2009 Portland GSA Annual Meeting (18-21 October 2009)

Paper No. 4
Presentation Time: 9:00 AM-6:00 PM


HILTON, Richard P., Earth Science, Sierra College, 5000 Rocklin Road, Rocklin, CA 95677, rhilton@sierracollege.edu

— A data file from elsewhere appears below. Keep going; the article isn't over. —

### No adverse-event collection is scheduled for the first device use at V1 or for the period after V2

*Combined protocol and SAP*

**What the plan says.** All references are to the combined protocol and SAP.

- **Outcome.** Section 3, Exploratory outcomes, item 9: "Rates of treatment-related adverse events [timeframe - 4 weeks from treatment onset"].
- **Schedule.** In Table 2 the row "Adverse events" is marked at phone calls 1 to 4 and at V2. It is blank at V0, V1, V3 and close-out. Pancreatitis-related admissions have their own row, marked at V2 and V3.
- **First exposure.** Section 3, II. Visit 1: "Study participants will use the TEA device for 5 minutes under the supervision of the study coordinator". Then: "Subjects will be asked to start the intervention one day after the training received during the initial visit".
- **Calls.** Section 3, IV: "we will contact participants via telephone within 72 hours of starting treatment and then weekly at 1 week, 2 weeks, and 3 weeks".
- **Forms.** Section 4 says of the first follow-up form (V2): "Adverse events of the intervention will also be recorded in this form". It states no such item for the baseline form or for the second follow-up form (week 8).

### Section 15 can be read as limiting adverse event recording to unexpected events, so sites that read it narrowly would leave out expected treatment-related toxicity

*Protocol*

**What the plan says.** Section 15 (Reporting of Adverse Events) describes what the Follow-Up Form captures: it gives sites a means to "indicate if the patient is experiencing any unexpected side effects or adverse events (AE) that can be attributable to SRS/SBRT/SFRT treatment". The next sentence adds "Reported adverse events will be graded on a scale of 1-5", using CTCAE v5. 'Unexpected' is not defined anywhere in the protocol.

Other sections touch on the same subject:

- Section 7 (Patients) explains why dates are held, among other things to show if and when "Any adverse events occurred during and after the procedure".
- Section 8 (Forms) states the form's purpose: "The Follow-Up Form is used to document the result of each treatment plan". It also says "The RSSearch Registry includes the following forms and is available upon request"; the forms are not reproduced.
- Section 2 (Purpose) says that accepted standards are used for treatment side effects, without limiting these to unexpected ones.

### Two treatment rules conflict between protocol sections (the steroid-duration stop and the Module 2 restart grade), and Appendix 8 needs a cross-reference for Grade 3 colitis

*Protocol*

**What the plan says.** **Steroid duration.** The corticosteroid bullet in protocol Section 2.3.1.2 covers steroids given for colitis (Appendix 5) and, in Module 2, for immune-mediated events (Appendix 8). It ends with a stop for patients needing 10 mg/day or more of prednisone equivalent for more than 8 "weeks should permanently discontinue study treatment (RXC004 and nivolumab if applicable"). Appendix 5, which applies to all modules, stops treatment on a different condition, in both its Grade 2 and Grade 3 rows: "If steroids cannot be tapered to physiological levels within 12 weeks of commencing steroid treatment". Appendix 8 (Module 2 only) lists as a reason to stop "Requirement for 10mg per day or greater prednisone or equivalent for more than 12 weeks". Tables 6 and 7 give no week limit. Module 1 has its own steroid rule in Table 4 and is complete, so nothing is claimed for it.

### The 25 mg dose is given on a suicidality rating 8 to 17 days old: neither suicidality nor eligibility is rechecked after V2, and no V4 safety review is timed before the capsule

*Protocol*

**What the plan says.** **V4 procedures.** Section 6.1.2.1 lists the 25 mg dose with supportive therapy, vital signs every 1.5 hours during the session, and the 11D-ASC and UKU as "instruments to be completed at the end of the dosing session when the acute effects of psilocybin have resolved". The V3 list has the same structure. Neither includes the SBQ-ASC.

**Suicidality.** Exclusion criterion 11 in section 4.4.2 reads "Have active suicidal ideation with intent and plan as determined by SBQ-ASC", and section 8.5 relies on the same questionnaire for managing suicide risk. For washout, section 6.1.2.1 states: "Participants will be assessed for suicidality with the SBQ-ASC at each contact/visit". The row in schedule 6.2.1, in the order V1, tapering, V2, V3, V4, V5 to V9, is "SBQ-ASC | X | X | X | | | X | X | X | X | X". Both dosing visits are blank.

It appears that some porous and permeable tuffaceous rocks, diatomite, and occasional deep soils atop volcanic rocks in NW Nevada and SE Oregon have been influenced by permafrost during wetter and colder Pleistocene conditions. On relatively flat surfaces as well as gently sloping surfaces (sometimes parallel to current drainages), there are hundreds of strange rimless oblong closed depressions, as well as circular closed depressions. Good examples can be seen in the Butcher Flat area of the High Rock (Soldier Meadow) caldera, Nevada. Occasional circular closed depressions have rims and appear to be pingo scars. One such double scar (41˚ 31' 02.04” N and 119˚ 22' 27.39” W) is ~140 m in length, 110 m in width, and 6 m deep with a rim 2 m above the surrounding surface. In today's desert climate all the depressions are usually dry but stand out clearly on Google Earth as their lower, more watered interiors have a pronounced increase of greener vegetation (sage and grasses). The depressions lie mostly within a 75 x 118 km rectangle between 42˚ 10' 38.61” N and 41˚ 06'54.89” N, by 119˚ 39'54.94” W and 118˚ 57' 45.94” W. Present elevations (and during the Pleistocene) of the depressions range from ~1635 to ~2060 meters allowing for the colder temperatures necessary for thermokarst production during the Pleistocene. These depressions are so numerous and cover such a broad area they are not likely to be either magma-induced explosion pits or slump features, although some slump features may exist. Meteor impact has been all but ruled out because of the apparent absence of meteoritic material, the depressions are in relatively soft substrate, and the patterns do not suggest impact of a fragmented body. Because the rhyolite tuffs, diatomite and local soils are not highly soluble they are probably not collapsed solution pits. No piping has been found. Hence, the most likely hypothesis is that these strange depressions are indicative of Pleistocene thermokarst.